What was Stephen Harper up to in 2004? - Macleans.ca

What was Stephen Harper up to in 2004?

Coalitions haven’t always seemed like a bad idea to the PM

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In response to the charge yesterday during Question Period that the Harper government had shown contempt for democracy, John Baird offered the following.

Mr. Speaker, it is the leader of the Liberal Party who is showing contempt for Canadian voters. He does not accept the fundamental democratic principle that the person with the most votes wins elections. He wanted to establish a coalition government with the Bloc Québécois and the NDP and now the coalition is back again. That shows utter contempt for Canadians.

Mr. Baird’s invoking of fundamental democratic principles was particularly noteworthy in light of what Jack Layton and Gilles Duceppe had said two hours earlier in their respective news conferences.

First, to Mr. Layton, who responded as follows to a question about whether he would disavow any possibility that he might take part in a coalition in the event the Conservative’s were returned with a minority after the next election.

If I held that attitude, then I wouldn’t have attended a meeting to which I was invited by Mr. Harper when he was the leader of the opposition and Mr. Martin had been recently elected. The House hadn’t even begun to sit and he said, “Come and have a meeting with me and Mr. Duceppe and let’s make sure the Governor General understands that Mr. Martin doesn’t necessarily get to be the Prime Minister just because he has the most seats. And I’d like you to join with me in making sure that the Governor General understands that there are other alternatives here.” I attended that meeting, I signed that letter as a matter of fact, in good faith, perhaps others weren’t signing it in good faith, I don’t know. But you can be sure that that letter will be available for all Canadians to see if we start running into hypocritical positions from certain corners or certain political leaders.

Mr. Layton refers here to events that followed the 2004 election. In September of that year (See: What was Stephen Harper thinking in 2004?), Mr. Harper, Mr. Duceppe and Mr. Layton held a joint news conference and announced, in part, that they had written a letter to the Governor General—presumably the same one Mr. Layton refers to here—asking her to “consult” with them and consider her “options” in the event that Mr. Martin sought to dissolve Parliament.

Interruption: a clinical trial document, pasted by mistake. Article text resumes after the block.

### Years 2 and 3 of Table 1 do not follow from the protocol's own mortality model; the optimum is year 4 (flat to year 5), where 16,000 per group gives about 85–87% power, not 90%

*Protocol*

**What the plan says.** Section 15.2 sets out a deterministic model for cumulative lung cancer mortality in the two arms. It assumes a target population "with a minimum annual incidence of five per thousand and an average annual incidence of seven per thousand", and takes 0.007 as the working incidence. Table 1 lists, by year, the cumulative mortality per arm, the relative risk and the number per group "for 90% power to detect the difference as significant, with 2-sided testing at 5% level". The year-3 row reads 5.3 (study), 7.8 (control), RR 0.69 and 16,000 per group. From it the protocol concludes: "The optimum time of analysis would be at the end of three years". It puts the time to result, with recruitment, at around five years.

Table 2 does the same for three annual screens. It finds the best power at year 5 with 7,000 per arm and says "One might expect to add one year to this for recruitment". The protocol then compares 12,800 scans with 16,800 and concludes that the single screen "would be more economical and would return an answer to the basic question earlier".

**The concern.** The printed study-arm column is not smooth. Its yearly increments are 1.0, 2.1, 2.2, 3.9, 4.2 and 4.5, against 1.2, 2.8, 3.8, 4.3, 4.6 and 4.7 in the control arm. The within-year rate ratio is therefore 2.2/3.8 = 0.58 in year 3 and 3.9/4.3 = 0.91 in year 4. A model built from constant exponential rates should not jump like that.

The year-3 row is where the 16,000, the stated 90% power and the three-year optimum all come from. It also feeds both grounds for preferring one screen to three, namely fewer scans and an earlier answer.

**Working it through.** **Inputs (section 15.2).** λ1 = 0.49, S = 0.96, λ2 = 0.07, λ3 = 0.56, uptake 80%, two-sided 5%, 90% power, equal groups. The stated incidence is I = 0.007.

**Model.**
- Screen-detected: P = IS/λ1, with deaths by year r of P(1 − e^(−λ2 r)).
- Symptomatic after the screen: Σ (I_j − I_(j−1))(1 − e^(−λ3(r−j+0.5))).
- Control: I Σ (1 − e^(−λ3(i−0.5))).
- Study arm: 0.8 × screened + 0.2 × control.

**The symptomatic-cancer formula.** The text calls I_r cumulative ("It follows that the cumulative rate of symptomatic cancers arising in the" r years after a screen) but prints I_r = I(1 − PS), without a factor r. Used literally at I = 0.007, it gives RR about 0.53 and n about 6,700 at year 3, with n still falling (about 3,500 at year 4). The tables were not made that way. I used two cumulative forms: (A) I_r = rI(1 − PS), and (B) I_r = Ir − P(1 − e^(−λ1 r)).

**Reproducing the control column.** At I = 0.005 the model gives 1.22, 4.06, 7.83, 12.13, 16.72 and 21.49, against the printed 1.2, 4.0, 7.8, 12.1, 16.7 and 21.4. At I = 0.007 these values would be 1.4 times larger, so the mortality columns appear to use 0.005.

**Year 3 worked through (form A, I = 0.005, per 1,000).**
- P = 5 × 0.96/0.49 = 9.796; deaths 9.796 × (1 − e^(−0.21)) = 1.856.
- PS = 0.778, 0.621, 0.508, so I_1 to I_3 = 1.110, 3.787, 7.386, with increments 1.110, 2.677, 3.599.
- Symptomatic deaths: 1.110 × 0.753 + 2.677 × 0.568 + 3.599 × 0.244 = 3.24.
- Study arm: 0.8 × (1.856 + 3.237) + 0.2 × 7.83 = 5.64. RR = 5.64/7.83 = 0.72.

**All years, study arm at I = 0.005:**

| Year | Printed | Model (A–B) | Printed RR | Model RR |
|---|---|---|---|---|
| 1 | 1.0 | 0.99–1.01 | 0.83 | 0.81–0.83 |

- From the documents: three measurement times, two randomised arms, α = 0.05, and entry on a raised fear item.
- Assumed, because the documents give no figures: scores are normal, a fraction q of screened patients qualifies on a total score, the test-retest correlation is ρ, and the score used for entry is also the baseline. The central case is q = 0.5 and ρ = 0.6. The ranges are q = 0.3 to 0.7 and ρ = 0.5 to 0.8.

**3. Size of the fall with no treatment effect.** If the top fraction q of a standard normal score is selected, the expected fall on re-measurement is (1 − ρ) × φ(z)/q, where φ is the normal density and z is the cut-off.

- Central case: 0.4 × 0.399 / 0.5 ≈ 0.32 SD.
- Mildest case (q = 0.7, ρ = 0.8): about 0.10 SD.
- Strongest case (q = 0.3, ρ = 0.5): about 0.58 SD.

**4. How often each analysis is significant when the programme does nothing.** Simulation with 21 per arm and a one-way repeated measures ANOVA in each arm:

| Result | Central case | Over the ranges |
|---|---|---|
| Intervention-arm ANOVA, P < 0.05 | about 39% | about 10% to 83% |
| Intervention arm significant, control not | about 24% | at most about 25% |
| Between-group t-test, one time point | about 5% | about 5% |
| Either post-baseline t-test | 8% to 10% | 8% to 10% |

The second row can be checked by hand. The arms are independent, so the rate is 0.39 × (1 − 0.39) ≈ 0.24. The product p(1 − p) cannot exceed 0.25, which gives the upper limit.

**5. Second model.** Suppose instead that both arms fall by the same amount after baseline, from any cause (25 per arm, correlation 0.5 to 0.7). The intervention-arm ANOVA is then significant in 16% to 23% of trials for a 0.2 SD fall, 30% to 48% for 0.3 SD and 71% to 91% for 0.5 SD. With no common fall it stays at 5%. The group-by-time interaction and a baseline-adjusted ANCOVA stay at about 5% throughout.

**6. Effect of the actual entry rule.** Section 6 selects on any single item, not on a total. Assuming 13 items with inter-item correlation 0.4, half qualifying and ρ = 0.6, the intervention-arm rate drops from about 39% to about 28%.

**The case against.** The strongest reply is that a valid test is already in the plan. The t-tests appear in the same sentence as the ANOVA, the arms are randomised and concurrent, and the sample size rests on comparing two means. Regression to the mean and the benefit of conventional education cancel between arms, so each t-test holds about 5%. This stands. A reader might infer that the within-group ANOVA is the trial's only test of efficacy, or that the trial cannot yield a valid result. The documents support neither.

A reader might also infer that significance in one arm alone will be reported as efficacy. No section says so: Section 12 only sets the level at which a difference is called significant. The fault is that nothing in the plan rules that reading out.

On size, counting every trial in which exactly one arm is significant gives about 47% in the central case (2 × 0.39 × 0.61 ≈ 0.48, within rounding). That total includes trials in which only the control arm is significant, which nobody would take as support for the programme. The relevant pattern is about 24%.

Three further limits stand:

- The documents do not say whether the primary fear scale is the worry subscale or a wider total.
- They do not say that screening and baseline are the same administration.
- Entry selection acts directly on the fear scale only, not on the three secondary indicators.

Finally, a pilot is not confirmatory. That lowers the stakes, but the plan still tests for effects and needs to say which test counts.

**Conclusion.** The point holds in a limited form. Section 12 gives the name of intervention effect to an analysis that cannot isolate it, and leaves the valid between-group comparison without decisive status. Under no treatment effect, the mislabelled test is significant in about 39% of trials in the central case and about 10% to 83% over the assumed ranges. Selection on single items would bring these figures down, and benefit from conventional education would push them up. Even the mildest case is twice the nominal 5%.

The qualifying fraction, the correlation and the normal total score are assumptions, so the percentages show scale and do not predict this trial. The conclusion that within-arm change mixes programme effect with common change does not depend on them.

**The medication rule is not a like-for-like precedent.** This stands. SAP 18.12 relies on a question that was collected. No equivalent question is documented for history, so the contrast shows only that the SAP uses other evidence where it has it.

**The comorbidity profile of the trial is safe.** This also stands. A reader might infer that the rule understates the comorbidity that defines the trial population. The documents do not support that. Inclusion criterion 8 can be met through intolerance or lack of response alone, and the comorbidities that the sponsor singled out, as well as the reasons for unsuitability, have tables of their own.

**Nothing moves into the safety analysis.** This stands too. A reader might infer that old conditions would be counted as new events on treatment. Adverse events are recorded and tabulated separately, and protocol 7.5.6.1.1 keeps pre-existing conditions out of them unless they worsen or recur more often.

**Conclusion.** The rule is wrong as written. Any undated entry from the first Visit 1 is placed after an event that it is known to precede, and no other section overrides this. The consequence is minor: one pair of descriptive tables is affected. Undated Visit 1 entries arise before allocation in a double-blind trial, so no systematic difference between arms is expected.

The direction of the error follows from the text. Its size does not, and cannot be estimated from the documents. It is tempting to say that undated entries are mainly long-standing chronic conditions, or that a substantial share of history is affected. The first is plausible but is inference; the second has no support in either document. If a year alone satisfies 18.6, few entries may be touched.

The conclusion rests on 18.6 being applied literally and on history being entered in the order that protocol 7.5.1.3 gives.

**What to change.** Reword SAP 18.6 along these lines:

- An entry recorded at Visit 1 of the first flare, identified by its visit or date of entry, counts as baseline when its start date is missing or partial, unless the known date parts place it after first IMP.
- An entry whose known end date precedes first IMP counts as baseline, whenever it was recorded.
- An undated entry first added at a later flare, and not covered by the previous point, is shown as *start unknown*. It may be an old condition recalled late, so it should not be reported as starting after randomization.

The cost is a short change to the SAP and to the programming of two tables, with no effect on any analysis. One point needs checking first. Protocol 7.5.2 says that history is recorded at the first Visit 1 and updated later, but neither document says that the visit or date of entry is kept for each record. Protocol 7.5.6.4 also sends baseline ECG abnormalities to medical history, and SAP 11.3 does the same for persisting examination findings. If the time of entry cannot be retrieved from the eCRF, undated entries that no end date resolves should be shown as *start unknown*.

When Mr. Harper was asked at the time whether he was prepared to form a government, he dismissed the possibility as “extremely hypothetical.” Seven years earlier though (See: What was Stephen Harper thinking in 1997?), Mr. Harper predicted in a television interview that the Liberal government of the day would be in danger of losing power when the opposition parties in a minority parliament united to replace it.

Now to Mr. Duceppe’s comments about his recollection of events in 2004.

In August 2004, he called me, he called Jack Layton, saying that if Paul Martin was to lose confidence in the House, we’ll write to the then-governor general Adrienne Clarkson to tell her that instead of launching an election she should consult the opposition leaders and the one who finished second, it was him, was to be Prime Minister.

Mr. Duceppe previously claimed that Mr. Harper discussed a potential Speech from the Throne with him.

Since his government survived an attempt to defeat it in December 2008, the Prime Minister, while regularly complaining of cooperation between the three opposition parties, has asserted various principles (See: The guardian of our democracy and How late is too late?) that he claims to be fundamental to our democracy, including an insistence that “losers” don’t get to form government.

In 1997, as a private citizen, Mr. Harper predicted such a scenario. In 2004, as leader of the opposition, he dismissed it as hypothetical. Now, with Mr. Harper as prime minister, it is apparently undemocratic. But here Mr. Layton and Mr. Duceppe seem to have described a situation in which the “losers” of the 2004 election entertained the possibility of defeating the “winner” and allowing at least one of the “losers” to form government.